PROFESSING FAITH 3rd Week of Easter
Introduction to Lectio Divina
The disciples returned to Galilee after their meeting with Jesus in Jerusalem, when the Risen Lord had to make himself seen and allow himself to be touched before they believed in him. Jesus had to return to Galilee and appear to them as the Risen Jesus, sharing his everyday life with them in order to convince them of the reality of his new life. This was necessary to enable them later to carry out their mission as his witnesses, with greater conviction and better arguments.
This apparently simple account arises from the two basic preoccupations of the author: first, to prove the truth of the resurrection of Jesus; and second, to put on record Peter’s office of service to the community. The detailed account of the miraculous catch of fish and the invitation of Jesus to the disciples to share a meal with him serves the first purpose. Peter’s role in the episode is evident. He may not have been the perfect disciple, but he was the one chosen to confirm the faith of the others. This is why his love for Jesus had to undergo public scrutiny. His repeated affirmation of love was necessary for him to be confirmed in his principal mission. It was not the disciple who was most loved, but the one who was most loving, who was given the responsibility of leading and caring for his brothers.
The mystery of the Church is founded upon weak men, who know that they have shared the life of the Lord whom they now preach, and who cannot doubt the love they have for him. Loving Christ imposes the obligation to transmit the faith among the brothers as a life-task. If it is a question of being accepted, it is not necessary to be perfect to become pastors of the community. We should not forget that ministry is obligatory for anyone who truly loves Christ.
Read: understand what the text is saying, focussing on how it says it
John 21 is actually an appendix to the gospel which has already ended (Jn 20, 30-31), a kind of epilogue. The story of Jesus ends at Jn 20, 31, but not the story of his disciples. Their story continues in John 21, with the return of the Risen Lord and new charges entrusted to them. It seems that a later editor added this chapter to ensure the preservation of traditional material known in the Jewish community about the fate of the beloved disciple. This chapter shows clearly the interest of the community of believers in the appointment of Peter as leader. Our gospel passage includes almost the whole of Chapter 21. It is divided into two parts. The first part (Jn 21, 1-14), reports the three apparitions of Jesus that took place in Galilee. He appeared first to seven disciples (Jn 21, 2), who, after an unproductive night’s fishing, had an abundant catch, and then shared a meal with Jesus (Jn 21, 12). The second part (21, 15-23) consists almost exclusively of the words of Jesus, renewing the task entrusted to Peter and giving him responsibility for the needs of the community. Despite the undeniable difference in content and style, the two scenes reflect a close unity. Jesus (Jn.21, 18.104.22.168.22.214.171.124.16.17) and Peter dominate the entire account (21, 126.96.36.199.15.16.17.). Jesus is the main character and Peter his privileged partner, first in the miraculous catch of fish, and then in his destiny as shepherd of the flock of Jesus.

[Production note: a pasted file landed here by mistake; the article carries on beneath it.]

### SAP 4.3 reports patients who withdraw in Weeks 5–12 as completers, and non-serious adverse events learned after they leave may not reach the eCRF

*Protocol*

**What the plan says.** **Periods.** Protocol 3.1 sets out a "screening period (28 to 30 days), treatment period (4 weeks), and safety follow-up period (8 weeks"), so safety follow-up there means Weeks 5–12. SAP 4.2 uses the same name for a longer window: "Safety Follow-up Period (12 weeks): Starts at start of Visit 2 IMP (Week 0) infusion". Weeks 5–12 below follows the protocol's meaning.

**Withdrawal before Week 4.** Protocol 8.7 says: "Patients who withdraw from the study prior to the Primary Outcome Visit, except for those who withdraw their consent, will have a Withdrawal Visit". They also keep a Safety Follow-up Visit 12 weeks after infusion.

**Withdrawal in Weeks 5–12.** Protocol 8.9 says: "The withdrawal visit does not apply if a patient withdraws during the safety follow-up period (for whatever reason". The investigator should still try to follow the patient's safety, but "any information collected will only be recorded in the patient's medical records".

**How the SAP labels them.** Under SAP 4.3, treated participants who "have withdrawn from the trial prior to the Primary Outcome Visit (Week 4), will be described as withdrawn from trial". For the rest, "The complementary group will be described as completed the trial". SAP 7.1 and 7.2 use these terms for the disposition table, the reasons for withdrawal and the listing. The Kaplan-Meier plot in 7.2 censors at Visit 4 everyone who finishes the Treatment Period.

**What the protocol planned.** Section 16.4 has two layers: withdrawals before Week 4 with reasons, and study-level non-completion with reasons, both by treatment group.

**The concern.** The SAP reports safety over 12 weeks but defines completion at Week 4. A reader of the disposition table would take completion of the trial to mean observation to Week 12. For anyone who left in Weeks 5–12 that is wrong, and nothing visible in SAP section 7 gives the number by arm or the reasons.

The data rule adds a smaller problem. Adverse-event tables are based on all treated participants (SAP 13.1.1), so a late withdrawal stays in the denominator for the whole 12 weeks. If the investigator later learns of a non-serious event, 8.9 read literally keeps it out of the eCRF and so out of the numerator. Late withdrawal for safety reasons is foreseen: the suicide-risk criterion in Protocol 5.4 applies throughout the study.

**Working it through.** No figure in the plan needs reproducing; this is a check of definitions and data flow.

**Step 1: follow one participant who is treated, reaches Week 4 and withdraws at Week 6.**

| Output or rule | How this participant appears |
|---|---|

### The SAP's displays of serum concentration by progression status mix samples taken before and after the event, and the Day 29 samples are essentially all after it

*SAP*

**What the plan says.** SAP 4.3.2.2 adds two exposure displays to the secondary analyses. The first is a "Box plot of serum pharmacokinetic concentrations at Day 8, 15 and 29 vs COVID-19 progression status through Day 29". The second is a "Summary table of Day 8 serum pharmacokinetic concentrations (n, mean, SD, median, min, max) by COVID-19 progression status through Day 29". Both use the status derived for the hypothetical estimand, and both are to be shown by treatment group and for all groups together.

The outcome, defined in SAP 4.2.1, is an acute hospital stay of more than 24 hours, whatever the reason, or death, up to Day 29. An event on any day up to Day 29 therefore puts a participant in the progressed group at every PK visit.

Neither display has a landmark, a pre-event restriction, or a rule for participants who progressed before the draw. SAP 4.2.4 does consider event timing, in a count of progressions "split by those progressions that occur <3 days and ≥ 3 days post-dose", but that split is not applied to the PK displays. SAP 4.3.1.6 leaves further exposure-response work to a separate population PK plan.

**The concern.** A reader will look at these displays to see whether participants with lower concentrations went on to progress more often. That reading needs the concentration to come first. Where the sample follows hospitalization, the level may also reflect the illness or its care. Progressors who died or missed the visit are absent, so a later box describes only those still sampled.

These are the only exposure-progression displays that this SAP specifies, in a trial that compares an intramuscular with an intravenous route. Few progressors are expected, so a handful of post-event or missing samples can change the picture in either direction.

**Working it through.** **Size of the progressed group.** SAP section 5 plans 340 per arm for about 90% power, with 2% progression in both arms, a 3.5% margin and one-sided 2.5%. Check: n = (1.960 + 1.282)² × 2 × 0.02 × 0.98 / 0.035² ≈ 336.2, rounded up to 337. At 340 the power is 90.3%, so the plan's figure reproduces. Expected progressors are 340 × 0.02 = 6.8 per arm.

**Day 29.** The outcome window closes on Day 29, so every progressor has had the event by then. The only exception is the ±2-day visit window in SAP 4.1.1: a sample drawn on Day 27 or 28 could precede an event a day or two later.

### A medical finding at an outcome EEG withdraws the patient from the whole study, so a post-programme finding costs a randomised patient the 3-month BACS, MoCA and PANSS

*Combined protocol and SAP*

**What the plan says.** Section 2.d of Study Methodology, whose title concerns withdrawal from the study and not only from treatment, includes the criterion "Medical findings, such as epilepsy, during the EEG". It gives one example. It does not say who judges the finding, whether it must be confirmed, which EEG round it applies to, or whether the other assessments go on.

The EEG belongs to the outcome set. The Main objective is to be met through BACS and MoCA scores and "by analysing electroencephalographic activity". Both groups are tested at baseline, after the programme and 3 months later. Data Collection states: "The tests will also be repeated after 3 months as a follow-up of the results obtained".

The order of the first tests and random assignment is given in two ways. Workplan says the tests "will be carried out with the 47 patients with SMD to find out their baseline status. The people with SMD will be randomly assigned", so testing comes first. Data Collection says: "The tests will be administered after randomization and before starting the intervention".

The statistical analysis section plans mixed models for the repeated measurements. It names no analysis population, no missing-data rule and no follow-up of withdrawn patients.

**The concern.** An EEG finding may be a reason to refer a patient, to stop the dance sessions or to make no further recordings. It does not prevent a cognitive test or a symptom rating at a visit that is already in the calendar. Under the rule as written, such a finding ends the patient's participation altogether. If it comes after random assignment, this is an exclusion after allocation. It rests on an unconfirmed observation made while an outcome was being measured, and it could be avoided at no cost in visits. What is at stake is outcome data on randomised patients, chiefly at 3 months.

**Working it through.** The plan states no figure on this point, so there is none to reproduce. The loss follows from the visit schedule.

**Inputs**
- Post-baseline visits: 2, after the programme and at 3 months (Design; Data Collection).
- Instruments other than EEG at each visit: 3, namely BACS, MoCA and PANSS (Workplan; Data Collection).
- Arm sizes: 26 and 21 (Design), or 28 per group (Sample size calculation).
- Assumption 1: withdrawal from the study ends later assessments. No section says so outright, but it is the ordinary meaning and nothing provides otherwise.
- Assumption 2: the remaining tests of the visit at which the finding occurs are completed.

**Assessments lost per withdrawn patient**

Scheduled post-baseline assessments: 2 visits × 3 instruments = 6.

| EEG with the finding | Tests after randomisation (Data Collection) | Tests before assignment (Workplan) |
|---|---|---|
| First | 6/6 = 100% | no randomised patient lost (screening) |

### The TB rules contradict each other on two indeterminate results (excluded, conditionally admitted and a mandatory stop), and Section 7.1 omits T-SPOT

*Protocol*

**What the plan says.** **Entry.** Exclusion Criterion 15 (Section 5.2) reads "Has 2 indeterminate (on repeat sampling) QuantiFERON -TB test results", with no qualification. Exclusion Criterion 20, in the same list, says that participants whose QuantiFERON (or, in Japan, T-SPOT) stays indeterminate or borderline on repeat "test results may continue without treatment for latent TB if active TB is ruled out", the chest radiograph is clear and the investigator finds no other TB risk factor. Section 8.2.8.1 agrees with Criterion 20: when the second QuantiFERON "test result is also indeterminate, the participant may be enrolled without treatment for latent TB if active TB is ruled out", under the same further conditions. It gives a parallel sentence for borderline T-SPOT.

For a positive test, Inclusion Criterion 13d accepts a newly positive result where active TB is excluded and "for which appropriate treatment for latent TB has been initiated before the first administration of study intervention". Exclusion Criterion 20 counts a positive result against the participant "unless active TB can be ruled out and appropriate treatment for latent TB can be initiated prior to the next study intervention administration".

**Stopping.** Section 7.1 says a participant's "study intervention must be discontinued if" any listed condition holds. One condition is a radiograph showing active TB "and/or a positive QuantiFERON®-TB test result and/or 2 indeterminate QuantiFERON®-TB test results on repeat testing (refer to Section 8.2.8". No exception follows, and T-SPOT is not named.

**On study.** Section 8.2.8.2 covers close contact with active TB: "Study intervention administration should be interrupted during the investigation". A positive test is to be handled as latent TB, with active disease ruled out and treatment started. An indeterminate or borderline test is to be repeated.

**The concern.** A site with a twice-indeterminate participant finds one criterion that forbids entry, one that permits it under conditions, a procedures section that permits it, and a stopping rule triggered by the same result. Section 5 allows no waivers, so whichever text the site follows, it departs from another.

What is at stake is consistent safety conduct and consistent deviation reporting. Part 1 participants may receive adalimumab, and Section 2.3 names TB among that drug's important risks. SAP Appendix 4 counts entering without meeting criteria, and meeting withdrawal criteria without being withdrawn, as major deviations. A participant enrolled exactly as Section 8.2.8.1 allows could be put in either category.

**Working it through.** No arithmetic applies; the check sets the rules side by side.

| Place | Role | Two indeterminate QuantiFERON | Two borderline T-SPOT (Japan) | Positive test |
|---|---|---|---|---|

Jesus’ third apparition takes place, without prior notice, near the sea of Tiberias (cf Jn 6, 1). It seems that the disciples had returned to their former occupation. In the midst of this, during a hard day’s work, they experience the Risen Lord. The sea is their place of work. It is also the place of their meeting with Jesus. Night is the best time for fishing because of the darkness, but, in the absence of Jesus, the disciples had no success in the very thing they were good at, which was fishing!